Enforcement of South Carolina’s immigration law, which was to take effect Jan. 1, was blocked by a federal court at the request of the U.S. government.
U.S. District Judge Richard Mark Gergel said the U.S. is likely to succeed in its challenge to three sections of the law, according to a filing today in court in Charleston, South Carolina.
“The Constitution of the USA and the Immigration and Nationality Act have placed the policy-making role regarding immigration in the hands of the national government,” Gergel said in his order.
The measure criminalizes an immigrant’s failure to carry a certificate of registration and requires police who suspect someone is in the U.S. unlawfully to verify the person’s legal status. The federal government sued on Oct. 31, saying the law would impose “significant and counterproductive burdens” on the U.S.
“Alien registration is a field under the exclusive control of the federal government,” Gergel wrote.
People Who Jaywalk
Allowing state law enforcement officers to conduct inquiries could lead to the arrests of people who jaywalk or have cars with burned-out tail-lights, Gergel said, which would “burden and disrupt federal immigration enforcement efforts” to find illegal immigrants with criminal profiles.
The state’s attorney general, Alan Wilson, this month asked the judge to allow the law to take effect until the U.S. Supreme Court issues a ruling on Arizona’s immigration law. “The two laws are nearly identical,” Wilson said.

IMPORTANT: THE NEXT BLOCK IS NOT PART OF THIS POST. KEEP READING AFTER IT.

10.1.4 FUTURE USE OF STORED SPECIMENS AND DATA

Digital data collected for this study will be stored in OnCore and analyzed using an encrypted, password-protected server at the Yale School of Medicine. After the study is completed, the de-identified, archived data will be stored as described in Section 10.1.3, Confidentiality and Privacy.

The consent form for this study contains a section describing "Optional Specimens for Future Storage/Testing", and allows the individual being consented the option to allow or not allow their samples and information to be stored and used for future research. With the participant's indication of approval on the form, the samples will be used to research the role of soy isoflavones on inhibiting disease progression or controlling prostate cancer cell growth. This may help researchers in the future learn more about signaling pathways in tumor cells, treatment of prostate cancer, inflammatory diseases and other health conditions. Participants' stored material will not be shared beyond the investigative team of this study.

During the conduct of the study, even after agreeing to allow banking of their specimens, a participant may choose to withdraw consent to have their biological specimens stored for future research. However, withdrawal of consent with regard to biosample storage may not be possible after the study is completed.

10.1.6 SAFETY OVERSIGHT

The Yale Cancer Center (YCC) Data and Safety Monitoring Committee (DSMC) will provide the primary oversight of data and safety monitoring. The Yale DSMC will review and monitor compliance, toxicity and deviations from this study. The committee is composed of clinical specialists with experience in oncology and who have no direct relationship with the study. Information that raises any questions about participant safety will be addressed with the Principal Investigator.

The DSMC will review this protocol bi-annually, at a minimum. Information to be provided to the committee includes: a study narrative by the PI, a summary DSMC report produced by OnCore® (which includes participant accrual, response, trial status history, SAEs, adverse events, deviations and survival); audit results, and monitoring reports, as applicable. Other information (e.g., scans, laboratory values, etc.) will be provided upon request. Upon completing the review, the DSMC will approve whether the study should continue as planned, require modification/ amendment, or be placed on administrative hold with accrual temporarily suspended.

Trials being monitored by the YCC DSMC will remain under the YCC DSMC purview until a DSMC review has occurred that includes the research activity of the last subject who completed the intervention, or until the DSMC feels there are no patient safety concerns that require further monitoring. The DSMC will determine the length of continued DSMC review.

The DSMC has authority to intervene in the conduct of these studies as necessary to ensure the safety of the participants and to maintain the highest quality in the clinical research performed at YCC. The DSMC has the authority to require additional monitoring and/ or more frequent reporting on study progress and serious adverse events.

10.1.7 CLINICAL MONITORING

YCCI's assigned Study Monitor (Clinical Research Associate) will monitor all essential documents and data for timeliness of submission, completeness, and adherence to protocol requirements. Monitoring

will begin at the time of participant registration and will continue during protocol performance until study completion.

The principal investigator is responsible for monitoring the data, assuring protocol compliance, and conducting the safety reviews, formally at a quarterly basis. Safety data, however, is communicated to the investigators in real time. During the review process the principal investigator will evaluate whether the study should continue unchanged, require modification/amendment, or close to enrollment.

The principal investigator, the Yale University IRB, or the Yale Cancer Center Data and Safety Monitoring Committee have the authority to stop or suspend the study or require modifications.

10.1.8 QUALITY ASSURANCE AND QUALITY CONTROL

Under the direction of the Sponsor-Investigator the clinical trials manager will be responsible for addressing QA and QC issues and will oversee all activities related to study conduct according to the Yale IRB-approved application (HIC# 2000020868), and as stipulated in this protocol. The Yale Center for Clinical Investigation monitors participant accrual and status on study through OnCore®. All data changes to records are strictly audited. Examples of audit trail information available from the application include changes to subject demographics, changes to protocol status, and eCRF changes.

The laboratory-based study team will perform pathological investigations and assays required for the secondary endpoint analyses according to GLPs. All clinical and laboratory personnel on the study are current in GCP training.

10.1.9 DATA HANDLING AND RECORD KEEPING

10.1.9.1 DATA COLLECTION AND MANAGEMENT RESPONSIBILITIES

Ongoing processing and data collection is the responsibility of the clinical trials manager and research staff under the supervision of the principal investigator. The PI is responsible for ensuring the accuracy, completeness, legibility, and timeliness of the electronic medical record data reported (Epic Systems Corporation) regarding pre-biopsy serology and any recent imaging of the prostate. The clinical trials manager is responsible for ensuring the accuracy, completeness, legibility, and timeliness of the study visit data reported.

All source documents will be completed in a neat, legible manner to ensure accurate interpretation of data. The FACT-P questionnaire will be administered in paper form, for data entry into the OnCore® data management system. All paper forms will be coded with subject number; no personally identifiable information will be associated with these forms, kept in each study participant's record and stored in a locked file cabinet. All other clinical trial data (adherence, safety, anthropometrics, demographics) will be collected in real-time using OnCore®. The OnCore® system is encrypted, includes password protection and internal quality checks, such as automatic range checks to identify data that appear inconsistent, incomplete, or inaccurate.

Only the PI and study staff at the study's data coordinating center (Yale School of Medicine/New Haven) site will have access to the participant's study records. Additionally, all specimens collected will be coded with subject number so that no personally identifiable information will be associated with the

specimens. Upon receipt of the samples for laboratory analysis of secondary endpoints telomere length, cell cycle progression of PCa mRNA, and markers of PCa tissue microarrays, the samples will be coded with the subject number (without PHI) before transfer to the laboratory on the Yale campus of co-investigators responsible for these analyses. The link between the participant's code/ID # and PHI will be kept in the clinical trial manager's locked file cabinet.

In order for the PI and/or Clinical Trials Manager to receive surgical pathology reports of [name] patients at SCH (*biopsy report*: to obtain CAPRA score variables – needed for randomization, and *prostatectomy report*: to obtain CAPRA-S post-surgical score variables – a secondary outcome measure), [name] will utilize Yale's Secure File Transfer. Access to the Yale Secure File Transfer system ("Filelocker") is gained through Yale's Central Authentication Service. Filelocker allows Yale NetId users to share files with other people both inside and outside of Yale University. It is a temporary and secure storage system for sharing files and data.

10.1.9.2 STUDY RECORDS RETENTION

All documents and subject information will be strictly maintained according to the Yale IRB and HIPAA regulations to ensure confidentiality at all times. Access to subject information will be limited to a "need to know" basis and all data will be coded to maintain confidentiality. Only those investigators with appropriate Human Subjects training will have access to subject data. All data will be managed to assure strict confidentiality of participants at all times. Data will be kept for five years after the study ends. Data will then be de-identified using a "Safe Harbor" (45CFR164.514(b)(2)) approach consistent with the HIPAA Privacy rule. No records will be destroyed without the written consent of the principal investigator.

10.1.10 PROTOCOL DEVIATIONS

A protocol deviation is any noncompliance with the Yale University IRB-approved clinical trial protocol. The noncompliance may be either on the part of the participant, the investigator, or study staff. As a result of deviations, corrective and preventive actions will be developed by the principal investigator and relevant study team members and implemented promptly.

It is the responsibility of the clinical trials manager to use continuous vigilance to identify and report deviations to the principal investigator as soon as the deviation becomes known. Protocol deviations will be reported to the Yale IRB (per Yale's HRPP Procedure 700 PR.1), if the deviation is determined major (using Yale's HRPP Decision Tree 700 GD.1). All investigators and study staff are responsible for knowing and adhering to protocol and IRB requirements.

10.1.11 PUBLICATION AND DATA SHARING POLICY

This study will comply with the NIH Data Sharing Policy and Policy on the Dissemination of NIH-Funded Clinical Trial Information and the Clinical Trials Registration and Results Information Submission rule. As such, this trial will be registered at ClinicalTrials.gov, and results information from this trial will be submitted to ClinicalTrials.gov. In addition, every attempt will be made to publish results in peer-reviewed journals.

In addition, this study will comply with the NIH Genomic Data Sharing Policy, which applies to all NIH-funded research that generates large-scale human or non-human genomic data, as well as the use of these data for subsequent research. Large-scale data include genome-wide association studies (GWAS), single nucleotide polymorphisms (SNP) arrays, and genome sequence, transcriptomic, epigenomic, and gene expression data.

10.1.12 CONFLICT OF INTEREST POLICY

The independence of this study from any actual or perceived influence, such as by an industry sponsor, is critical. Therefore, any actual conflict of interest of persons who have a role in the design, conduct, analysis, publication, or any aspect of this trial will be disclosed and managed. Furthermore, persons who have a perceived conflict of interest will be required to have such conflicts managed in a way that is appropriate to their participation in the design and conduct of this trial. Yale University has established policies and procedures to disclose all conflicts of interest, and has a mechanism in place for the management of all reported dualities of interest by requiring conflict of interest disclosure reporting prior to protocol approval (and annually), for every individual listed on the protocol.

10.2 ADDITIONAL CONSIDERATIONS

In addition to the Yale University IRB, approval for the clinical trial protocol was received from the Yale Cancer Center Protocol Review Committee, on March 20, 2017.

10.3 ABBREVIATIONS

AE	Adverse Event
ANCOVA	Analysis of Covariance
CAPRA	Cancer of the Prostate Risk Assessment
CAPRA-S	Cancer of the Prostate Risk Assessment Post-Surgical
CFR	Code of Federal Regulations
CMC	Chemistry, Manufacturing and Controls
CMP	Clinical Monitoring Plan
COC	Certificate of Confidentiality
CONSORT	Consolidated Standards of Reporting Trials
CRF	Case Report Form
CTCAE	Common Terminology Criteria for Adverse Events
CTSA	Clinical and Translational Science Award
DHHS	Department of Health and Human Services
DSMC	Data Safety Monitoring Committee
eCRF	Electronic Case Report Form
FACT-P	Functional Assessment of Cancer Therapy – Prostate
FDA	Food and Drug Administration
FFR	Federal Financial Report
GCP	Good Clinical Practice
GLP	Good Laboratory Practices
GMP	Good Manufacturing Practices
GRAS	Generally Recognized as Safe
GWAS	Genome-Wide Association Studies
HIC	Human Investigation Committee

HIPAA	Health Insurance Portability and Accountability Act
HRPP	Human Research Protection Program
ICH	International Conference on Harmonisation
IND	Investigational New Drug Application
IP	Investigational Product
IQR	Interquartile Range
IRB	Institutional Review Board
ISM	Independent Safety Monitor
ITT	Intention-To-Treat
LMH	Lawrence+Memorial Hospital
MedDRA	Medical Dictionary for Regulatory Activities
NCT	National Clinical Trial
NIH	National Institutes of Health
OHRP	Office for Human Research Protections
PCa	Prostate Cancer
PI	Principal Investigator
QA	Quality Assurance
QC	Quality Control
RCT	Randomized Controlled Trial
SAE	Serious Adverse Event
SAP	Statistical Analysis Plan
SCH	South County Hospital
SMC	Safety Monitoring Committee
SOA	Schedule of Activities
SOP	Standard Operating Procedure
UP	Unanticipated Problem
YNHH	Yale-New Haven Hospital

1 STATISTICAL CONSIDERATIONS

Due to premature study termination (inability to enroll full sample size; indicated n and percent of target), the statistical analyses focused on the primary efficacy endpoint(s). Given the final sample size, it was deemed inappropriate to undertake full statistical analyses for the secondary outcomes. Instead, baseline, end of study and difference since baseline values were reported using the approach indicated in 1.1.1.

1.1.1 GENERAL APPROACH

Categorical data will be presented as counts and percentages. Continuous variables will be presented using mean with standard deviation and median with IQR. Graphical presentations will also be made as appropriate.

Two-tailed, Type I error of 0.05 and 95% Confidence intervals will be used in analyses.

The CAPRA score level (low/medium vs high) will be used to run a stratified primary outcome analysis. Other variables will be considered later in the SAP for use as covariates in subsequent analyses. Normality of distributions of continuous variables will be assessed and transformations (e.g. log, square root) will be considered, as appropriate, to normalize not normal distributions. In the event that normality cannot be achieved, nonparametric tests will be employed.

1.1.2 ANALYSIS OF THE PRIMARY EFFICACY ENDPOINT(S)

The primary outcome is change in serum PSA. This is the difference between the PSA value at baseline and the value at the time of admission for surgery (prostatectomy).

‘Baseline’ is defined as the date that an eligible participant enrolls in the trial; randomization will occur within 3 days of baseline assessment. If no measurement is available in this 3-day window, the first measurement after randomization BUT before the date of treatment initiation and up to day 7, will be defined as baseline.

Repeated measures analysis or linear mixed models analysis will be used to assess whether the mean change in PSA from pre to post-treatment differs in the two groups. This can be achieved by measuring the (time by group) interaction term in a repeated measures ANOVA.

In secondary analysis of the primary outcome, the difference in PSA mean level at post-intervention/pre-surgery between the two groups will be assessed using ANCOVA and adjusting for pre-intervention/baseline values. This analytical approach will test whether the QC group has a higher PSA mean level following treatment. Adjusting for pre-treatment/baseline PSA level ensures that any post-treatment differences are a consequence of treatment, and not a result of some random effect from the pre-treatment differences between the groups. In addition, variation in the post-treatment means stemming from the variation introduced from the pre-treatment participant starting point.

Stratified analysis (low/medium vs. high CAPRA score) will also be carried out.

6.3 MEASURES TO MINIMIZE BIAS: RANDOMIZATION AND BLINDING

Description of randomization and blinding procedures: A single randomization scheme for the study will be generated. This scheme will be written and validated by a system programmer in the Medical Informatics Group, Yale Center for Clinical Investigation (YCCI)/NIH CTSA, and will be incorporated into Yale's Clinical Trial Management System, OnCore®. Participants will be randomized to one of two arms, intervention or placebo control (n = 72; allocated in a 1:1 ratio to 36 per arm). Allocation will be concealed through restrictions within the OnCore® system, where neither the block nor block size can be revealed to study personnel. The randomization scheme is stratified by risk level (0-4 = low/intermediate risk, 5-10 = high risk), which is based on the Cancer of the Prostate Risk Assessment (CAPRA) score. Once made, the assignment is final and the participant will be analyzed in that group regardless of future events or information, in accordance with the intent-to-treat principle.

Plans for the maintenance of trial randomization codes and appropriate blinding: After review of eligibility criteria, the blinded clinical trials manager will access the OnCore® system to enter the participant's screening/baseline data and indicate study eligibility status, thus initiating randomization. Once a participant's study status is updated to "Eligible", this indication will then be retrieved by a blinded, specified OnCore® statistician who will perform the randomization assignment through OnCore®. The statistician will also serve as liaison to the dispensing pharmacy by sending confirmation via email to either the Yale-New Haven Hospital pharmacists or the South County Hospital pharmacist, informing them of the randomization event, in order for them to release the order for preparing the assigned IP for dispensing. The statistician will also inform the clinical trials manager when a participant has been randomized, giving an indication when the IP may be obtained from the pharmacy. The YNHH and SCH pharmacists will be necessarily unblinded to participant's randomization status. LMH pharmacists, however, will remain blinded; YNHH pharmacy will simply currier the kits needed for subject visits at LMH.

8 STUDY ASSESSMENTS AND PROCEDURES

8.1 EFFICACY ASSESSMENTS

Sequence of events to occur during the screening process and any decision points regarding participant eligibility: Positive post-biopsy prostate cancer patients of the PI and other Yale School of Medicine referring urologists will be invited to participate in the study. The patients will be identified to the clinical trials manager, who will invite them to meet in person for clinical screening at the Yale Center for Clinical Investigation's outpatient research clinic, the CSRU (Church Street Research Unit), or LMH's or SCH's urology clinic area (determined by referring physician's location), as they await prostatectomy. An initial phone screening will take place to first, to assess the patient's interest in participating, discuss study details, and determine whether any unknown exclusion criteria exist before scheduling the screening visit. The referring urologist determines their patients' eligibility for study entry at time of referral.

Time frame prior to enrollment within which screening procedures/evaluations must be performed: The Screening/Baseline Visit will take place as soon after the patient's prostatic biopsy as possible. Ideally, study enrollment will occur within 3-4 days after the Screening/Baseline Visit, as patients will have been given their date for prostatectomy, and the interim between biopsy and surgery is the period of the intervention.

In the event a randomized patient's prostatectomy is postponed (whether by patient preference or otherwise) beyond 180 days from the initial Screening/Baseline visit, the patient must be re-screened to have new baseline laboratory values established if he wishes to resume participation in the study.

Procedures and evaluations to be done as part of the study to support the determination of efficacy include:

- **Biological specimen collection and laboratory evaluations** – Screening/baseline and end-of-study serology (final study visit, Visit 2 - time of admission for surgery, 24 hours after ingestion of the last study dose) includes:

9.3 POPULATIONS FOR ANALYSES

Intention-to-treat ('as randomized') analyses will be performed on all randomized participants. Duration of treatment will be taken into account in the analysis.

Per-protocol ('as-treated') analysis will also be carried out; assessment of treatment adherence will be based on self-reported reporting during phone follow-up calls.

Mark Plowden, a spokesman for Wilson, didn’t immediately respond to a message seeking comment on today’s ruling.
A U.S. Justice Department spokeswoman, Xochitl Hinojosa, said the agency is pleased with the order
Gergel also said that enforcement of the state’s law could “generate tensions with foreign nations and retaliation against American nationals abroad.”
The state of Alabama is fighting a federal challenge to its immigration law. The state asked a U.S. appeals court in Atlanta to halt the case pending the Supreme Court’s review of Arizona’s law, which also requires local police to check the immigration status of anyone they suspect may be in the U.S. illegally.
The case is U.S. v. State of South Carolina, 11-2958, U.S. District Court, District of South Carolina (Charleston).
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